Department of Laboratory Medicine, Keimyung University School of Medicine, Daegu, Korea.
Particularly, the der(1;18)(q10;q10) translocation is very rare in hematologic malignancies. Only 3 cases of hematologic malignancy with der(1;18)(q10;q10) translocations have been reported since the translocation was first described by Wan et al.; each was a case of refractory anemia with excess blasts (RAEB), myeloproliferative disorder (MPD), and essential thrombocythemia (ET) [2, 3]. A few other cases including non-Hodgkin's lymphoma (NHL), polycythemia vera, and primary myelofibrosis had der(1;18) (q10;q10) translocations as a part of a more complex karyotype, but lacked detailed case descriptions [1, 4, 5, 6].
Three years ago, a 73-year-old woman was admitted to our hospital because of pancytopenia. Her complete blood cell count (CBC) showed a hemoglobin (Hb) level of 7.7 g/dL with a mean corpuscular volume (MCV) of 105 fL (reference, 80-99 fL), a platelet count of 58×109/L, and a white blood cell (WBC) count of 2.29×109/L with 40% segmented neutrophils, 46% lymphocytes, 8% monocytes, and 3.9% eosinophils. The peripheral blood smear showed macrocytic erythrocytes without immature cells. At that time, a bone marrow (BM) biopsy was not performed. Theserum vitamin B12 level was 234 pg/mL (reference, 211-911 pg/mL) and the folate level was >20 ng/mL (reference, 4.2-19.9 ng/mL). Despite vitamin supplementation therapy for 3 years, her pancytopenia did not improve. However, her general health status was sustained at a tolerable state. Three months ago, the patient was diagnosed as having gastric adenocarcinoma and underwent a total gastrectomy. At that time, her CBC still showed pancytopenia with the following blood markers: Hb, 9.1 g/dL; WBC, 2.04×109/L (47.6% segmented neutrophils, 40.8% lymphocytes, 6.5% monocytes, and 1.3% eosinophils), and platelets, 58×109/L. The MCV was 102 fL and the serum vitamin B12 level was 1,180 pg/mL. The serum iron, total iron binding capacity, and ferritin levels were 114.1 µg/dL (reference, 29-164 µg/dL), 301 µg/dL (reference, 22-433 µg/dL) and 532.7 ng/mL (reference, 10-291 ng/mL), respectively. The reticulocyte level was 1.83% (reference, 0.5%-1.5%). The BM was hypocellular with 38.6% myeloid cells, 37.0% erythroid cells, and 20.7% lymphocytes. The erythroid series were slightly increased and a mild dyserythropoiesis (megaloblastic changes, binuclarity, and nuclear buddings) was observed (Fig. 1A). Myeloid cells and megakaryocytes were unremarkable in morphology and number. BM iron was sufficient (3+/5+). A BM cytogenetic study revealed the following chromosome abnormalities: 46,XX,+1,der(1;18)(q10;q10)/46,XX (Fig. 1B). As a result of the BM findings and the clonal chromosomal changes, the patient was diagnosed as having unclassifiable myelodysplastic syndrome (MDS-U), according to World Health Organization classification system. Because of her old age and stable general condition, the patient is only receiving vitamin supplementation therapy and is scheduled forregular follow-up visits.
Although a der(1;18)(q10;q10) translocation has been reported in a case of NHL, this translocationis mainly observed in myeloid disorders, primarily in myeloproliferative neoplasms. Moreover, 3 cases including our case had the der(1;18)(q10;q10) translocation as the sole abnormality; this indicates that der(1;18)(q10;q10) might be a primary change in myeloid diseases.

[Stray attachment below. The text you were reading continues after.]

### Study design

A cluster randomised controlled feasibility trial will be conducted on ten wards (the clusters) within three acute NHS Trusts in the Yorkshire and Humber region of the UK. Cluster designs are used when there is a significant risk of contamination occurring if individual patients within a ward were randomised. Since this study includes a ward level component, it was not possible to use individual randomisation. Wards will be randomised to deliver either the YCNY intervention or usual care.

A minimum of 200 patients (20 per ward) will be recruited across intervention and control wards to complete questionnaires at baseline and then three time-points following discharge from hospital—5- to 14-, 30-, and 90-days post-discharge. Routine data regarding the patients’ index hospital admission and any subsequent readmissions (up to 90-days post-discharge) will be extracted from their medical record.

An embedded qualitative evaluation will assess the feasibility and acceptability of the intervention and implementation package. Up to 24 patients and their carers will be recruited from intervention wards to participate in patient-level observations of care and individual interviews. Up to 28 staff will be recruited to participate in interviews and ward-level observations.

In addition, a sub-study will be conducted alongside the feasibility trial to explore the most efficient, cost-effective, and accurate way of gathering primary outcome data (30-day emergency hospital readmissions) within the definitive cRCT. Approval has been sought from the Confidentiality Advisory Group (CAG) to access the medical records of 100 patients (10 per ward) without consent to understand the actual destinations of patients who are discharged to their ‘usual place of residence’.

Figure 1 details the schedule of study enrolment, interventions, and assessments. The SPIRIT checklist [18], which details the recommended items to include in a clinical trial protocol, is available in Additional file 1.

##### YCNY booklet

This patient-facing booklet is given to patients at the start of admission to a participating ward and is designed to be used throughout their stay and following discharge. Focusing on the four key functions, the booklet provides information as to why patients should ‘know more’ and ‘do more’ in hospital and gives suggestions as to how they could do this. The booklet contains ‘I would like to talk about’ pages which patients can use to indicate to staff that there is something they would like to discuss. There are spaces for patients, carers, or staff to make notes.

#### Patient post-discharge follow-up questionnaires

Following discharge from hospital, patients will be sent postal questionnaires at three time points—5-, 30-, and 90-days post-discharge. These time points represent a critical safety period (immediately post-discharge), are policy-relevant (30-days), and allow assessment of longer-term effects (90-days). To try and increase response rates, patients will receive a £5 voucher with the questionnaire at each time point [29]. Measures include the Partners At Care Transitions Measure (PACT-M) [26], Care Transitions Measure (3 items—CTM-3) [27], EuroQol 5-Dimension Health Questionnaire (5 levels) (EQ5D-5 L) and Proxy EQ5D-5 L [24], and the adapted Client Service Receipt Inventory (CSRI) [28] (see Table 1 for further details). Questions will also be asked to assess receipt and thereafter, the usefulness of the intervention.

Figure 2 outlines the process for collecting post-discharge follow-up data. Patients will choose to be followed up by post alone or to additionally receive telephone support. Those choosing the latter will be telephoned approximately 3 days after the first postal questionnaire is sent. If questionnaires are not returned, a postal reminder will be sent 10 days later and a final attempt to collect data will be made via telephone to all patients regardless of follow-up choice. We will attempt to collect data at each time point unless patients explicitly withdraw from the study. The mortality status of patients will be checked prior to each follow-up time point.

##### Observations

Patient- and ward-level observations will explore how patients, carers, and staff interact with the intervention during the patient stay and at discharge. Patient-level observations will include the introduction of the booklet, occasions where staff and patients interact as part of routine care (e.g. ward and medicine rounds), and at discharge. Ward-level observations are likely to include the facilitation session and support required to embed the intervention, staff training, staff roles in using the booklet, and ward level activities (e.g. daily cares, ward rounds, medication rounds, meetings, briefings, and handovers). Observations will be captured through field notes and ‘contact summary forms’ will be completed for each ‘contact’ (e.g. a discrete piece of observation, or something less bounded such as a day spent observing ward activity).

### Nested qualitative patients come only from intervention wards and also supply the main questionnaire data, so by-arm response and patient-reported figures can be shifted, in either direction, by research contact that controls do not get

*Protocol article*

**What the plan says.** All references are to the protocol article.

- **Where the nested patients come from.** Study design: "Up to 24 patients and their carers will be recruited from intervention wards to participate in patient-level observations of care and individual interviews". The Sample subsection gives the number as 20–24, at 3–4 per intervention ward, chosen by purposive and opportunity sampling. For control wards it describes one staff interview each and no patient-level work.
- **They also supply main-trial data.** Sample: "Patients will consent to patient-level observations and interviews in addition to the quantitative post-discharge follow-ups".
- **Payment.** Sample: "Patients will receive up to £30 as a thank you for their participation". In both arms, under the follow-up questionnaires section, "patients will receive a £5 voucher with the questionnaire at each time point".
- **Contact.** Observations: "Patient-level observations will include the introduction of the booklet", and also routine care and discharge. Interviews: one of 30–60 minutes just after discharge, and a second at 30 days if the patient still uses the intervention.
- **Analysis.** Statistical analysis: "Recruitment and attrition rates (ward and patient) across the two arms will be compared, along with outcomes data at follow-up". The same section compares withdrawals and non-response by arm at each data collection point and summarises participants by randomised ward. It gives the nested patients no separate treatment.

With unbalanced der(1;18)(q10;q10) translocations, either trisomy 1q or monosomy 18p has been suggested to contribute to leukemogenesis. Trisomy 1q may contribute to leukemogenesis through a gene dosage effect as the region q25-q32 has been suggested to give rise to a proliferation advantage of the neoplastic clone in hematologic malignancies . Monosomy 18p may also contribute to clonal proliferation due to the loss of putative tumor suppressor genes. Recently, the l(3)mbt-like 4 (
The prognostic effect of an extra 1q chromosome in myeloid disorders has been variable. While the presence of the der(1;7)(q10;p10) translocation was reported to correlate with leukemic transformation and poor prognosis in MDS [9,10], the der(Y)t(Y;1)(q12;q12) translocation does not lead to a poor prognosis . For cases harboring a der(1;18) (q10;q10) translocation, the prognostic implications were also variable (Table 1). The MPD case showed a very stable clinical course for 2 years . Similarly, the ET case also showed a relatively stable treatment progress. However, the RAEB case displayed an aggressive clinical course and the patient died just 1 month after the initial presentation . In contrast, our case showed a very indolent clinical course. Although our case was diagnosed as having MDS-U just a few months ago, there is a distinct possibility that this patient already had MDS 3 years ago, based on the persistent pancytopenia. This supposition sufficiently supports the indolent progression of the MDS-U with the der(1;18)(q10;q10) translocation.
In conclusion, we report a rare case of MDS-U with a der(1;18)(q10;q10) translocation showing a very indolent clinical progress. Although all but one of the previous cases showed a mild clinical presentation, the prognostic implications of the der(1;18)(q10;q10) translocation cannot be extrapolated at this point due to the very small number of cases. Therefore, the prognostic significance as well as phenotypic variance of the der(1;18)(q10;q10) translocation have to be determined through the collection and analysis of further cases.